To the Editor:
With sadness I read "Controversial Gay-Parenting Study Is Severely Flawed, Journal's Audit Finds" (The Chronicle, July 26). The article gave extensive attention to the opinions of Darren E. Sherkat.
Professor Sherkat's critiques imply that any parenting study that includes bisexual parents needs to be immediately disqualified. As an openly bisexual father and son of a lesbian, I am appalled at Professor Sherkat's dismissiveness. The entire rationale for using "LGBT" or "queer" as terms has rested on including bisexuals like me. The same goes for lesbians like my mother, who had children through a marriage that ended in divorce. If we are unsuitable for a sociological data set, then stop claiming our numbers and retire the acronym already. Inexcusable was Professor Sherkat's contemptuous attitude toward the 248 individuals, identified in Mark Regnerus's study, who were raised by lesbian, gay, bisexual, and transgender parents. Whether or not these respondents' life stories are favorable to the agenda set by organizations such as the Human Rights Coalition, people like me who were raised by same-sex couples and now have the maturity and independence to tell our story should not be silenced. The fact that a Catholic sociologist funded by right-wing foundations was the first scholar to show genuine interest in our life challenges, letting us speak as adults, reveals the deficiencies of gay activists and scholars. The latter have thrust far too many minors from LGBT households into the spotlight to advance gay-rights rhetoric, knowing that children are not at liberty or even developed enough to speak sincerely and effectively about what it is like growing up with an LGBT parent.
I was not interviewed in Mark Regnerus's study. He did contact me personally, however, in late July, after coming across some comments I had left on Web sites relating to my experience. My mother and her female partner were my primary guardian figures between 1973 and 1990, when my mother died. I came out as bisexual in 1989 at Yale University. By 1990 I began writing about my rare experience as the son of a lesbian, but nobody wanted to go near my story because it didn't glorify the gay-parenting agenda. In 23 years, though debate about gay issues has raged all around me, nobody—not one person, least of all anyone interested in gay issues—asked me to speak truthfully about my childhood in a gay household. Mark Regnerus was the first person who gave me a chance to speak honestly about how hard it was and how ambivalent I felt about placing other children in such a situation. His tone was respectful, his curiosity well intended, and his courage commendable. Of course it is hard to be raised in a household that is unusual and unlike the homes of one's peers. Just like kids raised in orthodox religious households, kids who are home-schooled, foster kids, or kids who are so wealthy that they are reared by paid nannies, the children of homosexuals have atypical household environments and face challenges in understanding their peers and getting their peers to understand them. Their challenges may result in difficulty adjusting socially, which is what Professor Regnerus discovered in his study. Far from seeing his research as insulting, I see it as affirming. For the first time in my 41 years of life, someone finally acknowledged that the way I grew up was hard and it wasn't my fault.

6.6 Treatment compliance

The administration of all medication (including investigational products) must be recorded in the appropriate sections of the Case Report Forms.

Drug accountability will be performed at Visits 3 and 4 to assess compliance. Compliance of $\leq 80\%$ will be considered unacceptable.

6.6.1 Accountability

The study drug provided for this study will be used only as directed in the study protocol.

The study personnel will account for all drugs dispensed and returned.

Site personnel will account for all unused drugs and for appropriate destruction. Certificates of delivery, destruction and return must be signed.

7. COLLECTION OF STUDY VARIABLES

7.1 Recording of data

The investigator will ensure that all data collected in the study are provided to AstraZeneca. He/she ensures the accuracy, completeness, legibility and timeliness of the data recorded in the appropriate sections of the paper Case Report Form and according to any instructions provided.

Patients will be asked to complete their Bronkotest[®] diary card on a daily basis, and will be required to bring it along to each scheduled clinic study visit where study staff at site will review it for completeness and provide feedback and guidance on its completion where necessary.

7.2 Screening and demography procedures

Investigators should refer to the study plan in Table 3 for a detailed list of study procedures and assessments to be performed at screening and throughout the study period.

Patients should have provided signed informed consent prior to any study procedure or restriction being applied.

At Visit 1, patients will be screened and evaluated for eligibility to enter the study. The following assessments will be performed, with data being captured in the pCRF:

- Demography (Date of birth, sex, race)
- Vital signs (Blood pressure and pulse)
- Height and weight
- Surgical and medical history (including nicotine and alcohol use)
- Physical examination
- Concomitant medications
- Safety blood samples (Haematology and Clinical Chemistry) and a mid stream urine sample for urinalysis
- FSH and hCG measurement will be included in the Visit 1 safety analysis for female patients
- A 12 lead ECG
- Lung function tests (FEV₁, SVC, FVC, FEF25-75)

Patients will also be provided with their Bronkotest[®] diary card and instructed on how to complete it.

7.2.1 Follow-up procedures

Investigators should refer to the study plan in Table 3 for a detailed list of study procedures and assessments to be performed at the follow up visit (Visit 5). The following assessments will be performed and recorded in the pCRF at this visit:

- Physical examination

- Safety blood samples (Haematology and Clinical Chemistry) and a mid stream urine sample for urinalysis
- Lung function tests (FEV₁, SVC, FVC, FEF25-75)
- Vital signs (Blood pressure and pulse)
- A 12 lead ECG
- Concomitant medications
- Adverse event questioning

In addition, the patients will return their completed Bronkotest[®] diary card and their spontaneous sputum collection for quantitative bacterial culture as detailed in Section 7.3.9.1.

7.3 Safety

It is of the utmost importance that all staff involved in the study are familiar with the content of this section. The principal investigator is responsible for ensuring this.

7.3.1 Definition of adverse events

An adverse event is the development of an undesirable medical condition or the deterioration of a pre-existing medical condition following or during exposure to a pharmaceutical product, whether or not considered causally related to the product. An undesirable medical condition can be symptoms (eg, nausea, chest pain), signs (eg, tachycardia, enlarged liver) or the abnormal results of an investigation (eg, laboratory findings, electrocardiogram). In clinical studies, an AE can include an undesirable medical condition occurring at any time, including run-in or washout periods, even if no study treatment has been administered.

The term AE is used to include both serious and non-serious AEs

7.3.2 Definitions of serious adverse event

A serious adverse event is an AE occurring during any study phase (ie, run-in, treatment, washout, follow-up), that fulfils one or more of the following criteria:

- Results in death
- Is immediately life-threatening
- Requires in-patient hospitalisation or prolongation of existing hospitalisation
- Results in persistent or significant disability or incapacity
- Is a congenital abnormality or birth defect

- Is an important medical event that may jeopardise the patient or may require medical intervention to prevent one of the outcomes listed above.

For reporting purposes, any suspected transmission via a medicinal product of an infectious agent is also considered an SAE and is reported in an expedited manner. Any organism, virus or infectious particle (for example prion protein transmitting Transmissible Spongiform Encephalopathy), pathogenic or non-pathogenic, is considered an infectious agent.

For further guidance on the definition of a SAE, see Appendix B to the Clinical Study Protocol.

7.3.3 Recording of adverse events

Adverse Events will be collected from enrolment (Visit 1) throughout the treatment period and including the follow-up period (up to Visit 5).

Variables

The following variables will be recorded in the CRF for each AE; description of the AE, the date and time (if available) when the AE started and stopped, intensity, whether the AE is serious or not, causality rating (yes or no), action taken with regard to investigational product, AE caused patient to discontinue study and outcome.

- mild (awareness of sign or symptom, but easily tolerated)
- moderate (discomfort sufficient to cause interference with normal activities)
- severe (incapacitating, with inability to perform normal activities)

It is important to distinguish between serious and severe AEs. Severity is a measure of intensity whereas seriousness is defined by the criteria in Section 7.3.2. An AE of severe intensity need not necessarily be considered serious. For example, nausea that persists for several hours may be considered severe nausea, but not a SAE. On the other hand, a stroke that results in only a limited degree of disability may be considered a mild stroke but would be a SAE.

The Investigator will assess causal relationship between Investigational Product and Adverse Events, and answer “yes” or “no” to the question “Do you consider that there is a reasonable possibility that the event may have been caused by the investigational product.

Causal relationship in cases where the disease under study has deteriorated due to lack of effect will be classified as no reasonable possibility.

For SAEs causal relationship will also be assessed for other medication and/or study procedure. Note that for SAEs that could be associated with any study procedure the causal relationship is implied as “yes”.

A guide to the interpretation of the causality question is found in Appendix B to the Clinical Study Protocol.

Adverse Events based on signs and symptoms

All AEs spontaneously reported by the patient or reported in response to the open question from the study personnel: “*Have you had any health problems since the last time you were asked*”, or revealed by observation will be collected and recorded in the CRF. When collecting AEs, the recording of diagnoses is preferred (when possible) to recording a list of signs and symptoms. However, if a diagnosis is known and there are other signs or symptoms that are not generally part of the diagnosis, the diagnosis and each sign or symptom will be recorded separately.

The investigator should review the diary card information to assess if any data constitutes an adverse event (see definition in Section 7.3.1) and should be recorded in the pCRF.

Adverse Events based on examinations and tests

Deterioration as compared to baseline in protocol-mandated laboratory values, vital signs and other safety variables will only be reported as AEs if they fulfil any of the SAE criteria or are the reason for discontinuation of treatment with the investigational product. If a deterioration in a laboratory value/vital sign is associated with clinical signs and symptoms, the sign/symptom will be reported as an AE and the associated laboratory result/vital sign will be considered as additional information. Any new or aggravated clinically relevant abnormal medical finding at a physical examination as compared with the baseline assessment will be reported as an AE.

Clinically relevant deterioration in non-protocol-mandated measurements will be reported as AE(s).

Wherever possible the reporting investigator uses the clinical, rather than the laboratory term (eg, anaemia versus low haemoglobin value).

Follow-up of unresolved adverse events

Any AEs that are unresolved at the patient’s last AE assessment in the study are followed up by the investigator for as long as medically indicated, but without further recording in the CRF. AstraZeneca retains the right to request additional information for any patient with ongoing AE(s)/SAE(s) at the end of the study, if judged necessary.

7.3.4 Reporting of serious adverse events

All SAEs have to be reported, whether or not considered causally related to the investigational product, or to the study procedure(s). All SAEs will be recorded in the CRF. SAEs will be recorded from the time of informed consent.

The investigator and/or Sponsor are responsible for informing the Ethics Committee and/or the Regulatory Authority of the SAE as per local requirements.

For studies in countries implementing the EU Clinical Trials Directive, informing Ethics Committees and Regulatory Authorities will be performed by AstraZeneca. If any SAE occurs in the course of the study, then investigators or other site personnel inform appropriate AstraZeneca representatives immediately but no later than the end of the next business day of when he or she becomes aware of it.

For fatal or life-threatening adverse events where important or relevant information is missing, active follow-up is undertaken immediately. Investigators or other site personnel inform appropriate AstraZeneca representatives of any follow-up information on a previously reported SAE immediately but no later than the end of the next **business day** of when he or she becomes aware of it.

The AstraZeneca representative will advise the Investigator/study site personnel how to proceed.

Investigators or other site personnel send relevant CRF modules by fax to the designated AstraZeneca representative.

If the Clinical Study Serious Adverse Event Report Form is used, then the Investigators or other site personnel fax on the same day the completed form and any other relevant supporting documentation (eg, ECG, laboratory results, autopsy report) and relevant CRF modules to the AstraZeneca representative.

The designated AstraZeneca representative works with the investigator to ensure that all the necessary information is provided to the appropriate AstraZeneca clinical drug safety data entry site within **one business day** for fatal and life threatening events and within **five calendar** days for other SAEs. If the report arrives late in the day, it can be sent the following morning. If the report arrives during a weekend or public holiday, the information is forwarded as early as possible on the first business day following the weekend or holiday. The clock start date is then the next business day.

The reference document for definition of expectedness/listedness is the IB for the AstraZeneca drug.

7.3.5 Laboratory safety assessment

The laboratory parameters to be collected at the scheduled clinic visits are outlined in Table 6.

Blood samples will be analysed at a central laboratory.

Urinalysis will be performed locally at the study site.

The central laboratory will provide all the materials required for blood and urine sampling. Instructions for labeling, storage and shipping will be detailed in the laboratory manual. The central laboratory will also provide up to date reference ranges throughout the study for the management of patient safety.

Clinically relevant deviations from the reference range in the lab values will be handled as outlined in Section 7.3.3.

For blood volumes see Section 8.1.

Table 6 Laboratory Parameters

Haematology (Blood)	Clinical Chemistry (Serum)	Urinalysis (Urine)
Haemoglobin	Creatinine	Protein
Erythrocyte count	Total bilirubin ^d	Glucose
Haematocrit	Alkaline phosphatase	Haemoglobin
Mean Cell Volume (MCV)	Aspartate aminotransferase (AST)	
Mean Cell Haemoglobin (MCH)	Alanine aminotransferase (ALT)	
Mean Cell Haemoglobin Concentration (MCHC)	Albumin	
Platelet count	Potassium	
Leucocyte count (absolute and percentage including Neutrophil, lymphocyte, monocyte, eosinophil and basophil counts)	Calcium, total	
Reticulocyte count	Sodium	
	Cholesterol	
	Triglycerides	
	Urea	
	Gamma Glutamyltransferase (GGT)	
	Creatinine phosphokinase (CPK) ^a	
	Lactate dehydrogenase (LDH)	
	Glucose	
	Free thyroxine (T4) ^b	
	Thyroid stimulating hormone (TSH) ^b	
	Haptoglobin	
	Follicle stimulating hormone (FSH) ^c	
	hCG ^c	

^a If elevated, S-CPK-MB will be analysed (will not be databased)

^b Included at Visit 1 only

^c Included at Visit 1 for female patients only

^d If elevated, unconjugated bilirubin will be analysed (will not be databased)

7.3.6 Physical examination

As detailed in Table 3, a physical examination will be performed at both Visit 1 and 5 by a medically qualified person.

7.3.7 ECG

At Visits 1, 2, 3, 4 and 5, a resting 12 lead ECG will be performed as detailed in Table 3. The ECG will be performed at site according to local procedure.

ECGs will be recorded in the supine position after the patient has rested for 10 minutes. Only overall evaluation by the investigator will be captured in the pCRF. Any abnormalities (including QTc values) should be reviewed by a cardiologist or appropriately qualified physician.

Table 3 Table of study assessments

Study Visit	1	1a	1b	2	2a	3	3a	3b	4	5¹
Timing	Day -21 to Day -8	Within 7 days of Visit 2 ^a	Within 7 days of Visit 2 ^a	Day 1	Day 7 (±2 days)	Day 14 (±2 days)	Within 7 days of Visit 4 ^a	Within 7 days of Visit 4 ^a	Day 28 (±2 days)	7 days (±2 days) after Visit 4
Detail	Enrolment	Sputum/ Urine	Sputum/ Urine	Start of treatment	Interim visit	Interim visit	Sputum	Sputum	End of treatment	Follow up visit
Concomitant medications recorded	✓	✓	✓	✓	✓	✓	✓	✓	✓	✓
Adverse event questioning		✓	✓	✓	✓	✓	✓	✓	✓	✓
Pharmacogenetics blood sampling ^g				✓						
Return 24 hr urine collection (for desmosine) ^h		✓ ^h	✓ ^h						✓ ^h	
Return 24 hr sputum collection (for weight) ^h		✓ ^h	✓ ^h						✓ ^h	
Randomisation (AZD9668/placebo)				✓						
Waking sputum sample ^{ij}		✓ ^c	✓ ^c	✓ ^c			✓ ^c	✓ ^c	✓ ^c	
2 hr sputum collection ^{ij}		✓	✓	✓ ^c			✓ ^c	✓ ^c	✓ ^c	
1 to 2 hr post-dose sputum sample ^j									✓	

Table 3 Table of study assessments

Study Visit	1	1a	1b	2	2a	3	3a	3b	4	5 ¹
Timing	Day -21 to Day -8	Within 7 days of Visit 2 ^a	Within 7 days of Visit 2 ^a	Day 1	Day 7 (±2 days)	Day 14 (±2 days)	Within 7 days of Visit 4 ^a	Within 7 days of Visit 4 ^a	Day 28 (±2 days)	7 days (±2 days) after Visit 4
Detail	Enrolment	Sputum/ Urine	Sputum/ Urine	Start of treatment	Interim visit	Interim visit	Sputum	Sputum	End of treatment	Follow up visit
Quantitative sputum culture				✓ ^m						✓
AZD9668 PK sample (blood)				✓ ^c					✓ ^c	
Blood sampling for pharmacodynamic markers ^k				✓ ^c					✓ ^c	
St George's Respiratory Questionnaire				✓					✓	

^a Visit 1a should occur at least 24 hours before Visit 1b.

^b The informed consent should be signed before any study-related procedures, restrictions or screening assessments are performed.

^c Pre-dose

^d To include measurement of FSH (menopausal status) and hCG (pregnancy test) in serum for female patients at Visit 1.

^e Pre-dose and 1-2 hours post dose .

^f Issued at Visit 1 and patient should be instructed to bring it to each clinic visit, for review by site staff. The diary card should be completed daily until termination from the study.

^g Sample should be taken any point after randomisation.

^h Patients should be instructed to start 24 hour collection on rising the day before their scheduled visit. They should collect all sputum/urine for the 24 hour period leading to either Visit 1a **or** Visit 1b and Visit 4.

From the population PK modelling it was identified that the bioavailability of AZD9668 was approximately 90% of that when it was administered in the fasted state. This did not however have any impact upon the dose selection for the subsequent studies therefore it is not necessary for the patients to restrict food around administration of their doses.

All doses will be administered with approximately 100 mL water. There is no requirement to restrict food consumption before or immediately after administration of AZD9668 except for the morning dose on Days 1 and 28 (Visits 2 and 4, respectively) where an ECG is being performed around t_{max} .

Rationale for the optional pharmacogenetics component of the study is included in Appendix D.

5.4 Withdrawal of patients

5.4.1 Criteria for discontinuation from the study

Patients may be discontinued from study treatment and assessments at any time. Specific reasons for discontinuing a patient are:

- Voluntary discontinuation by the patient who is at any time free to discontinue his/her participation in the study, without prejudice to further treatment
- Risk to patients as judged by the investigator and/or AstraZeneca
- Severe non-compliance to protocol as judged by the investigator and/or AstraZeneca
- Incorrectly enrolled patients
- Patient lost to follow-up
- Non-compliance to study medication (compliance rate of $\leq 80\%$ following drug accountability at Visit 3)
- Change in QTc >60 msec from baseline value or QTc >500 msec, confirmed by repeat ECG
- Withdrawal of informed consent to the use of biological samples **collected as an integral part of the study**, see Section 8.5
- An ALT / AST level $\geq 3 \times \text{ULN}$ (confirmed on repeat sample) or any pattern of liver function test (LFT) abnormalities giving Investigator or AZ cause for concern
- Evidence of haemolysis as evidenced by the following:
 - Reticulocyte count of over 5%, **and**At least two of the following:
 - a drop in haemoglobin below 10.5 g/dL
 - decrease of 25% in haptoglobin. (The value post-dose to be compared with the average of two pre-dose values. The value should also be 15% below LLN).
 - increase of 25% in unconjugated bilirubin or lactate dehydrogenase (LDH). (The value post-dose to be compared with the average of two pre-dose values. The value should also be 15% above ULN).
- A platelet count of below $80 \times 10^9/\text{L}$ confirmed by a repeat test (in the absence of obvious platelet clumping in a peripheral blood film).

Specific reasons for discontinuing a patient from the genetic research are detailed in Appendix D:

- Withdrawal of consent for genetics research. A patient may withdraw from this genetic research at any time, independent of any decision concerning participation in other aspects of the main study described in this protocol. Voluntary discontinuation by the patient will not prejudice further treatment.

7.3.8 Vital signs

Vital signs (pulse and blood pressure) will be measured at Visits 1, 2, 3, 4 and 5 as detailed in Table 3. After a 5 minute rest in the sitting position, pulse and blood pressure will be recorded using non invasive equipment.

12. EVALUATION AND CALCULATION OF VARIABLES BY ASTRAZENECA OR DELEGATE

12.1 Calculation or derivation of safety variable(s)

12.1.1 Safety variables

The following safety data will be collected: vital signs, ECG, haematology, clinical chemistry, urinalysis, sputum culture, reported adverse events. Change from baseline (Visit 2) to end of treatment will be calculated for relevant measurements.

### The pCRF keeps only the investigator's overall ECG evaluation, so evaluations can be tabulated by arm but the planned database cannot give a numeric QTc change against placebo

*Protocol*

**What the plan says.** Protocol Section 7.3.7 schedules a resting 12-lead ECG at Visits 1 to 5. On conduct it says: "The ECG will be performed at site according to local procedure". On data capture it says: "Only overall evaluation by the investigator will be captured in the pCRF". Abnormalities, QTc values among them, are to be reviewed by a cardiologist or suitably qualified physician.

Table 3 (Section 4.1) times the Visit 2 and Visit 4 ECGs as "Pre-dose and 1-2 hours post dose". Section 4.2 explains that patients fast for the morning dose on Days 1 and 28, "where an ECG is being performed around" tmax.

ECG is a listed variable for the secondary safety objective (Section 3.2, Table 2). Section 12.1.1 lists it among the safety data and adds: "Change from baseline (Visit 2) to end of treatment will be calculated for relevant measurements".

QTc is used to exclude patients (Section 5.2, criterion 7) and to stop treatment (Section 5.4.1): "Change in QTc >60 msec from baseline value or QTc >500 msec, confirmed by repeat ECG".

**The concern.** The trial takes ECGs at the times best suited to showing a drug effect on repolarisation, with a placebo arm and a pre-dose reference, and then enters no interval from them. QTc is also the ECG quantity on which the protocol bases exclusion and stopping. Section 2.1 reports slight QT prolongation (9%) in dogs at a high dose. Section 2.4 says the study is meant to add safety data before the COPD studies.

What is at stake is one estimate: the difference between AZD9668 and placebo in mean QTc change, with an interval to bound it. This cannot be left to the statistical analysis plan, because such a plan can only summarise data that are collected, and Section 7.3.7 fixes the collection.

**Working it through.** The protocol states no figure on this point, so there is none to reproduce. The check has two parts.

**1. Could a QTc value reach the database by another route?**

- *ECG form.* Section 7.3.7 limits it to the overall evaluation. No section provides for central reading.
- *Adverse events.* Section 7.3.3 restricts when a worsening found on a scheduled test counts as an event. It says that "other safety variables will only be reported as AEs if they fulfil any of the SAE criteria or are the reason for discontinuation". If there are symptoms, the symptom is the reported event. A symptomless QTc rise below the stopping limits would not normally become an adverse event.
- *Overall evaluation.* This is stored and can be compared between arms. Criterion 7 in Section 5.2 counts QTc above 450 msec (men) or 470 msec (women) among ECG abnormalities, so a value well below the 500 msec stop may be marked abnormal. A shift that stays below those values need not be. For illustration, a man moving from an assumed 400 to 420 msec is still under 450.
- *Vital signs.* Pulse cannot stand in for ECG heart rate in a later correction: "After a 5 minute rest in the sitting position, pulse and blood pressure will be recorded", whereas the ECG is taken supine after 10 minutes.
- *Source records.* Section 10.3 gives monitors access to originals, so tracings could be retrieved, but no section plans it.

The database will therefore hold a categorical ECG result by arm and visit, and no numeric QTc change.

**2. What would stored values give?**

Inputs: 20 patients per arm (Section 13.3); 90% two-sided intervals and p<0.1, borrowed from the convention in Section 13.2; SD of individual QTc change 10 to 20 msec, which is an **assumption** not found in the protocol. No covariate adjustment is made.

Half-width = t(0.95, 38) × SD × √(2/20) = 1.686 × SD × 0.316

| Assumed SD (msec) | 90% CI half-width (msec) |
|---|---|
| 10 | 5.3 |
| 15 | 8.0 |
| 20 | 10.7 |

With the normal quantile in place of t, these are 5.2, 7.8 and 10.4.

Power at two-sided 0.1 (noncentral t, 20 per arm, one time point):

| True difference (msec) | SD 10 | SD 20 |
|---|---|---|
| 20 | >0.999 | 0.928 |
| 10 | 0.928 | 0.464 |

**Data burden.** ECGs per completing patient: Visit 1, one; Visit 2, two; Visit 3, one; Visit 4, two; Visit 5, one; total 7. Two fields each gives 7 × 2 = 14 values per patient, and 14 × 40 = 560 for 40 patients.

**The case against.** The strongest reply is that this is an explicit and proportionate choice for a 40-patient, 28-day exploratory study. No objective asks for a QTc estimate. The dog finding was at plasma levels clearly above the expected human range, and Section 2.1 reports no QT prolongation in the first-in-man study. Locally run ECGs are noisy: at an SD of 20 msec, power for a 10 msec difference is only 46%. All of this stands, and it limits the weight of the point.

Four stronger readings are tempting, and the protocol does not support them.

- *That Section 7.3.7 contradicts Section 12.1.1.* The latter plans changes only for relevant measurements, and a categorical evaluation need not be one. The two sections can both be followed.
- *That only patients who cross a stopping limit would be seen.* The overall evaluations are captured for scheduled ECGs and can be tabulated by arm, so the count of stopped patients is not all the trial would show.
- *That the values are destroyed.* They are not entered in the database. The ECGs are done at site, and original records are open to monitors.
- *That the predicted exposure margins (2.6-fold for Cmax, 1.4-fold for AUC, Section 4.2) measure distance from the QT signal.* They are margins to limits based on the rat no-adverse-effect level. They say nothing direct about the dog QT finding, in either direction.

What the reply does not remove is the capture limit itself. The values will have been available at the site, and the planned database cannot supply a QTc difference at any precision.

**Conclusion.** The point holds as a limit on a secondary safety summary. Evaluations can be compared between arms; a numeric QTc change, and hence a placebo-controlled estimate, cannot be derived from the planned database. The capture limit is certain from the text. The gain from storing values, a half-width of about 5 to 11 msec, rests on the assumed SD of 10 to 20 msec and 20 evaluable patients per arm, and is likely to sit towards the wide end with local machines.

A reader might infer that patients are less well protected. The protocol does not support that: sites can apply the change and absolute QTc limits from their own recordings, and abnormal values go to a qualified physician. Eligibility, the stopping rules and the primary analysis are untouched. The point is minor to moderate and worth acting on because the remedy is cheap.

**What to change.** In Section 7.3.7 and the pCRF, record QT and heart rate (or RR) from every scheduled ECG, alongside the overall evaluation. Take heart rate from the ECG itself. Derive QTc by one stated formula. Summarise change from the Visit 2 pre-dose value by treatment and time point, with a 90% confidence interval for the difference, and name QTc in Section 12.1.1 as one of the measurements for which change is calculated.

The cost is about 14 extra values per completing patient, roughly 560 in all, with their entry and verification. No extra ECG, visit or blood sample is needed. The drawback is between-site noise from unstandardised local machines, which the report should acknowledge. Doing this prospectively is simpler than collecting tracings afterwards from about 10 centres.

It is tragic that the moment of affirmation and the chance to speak honestly about my childhood came when Mark Regnerus contacted me, as opposed to one of the many scholars devoted to advocating for LGBT's. But that is how it happened.
Robert O. Lopez
Assistant Professor of English
California State University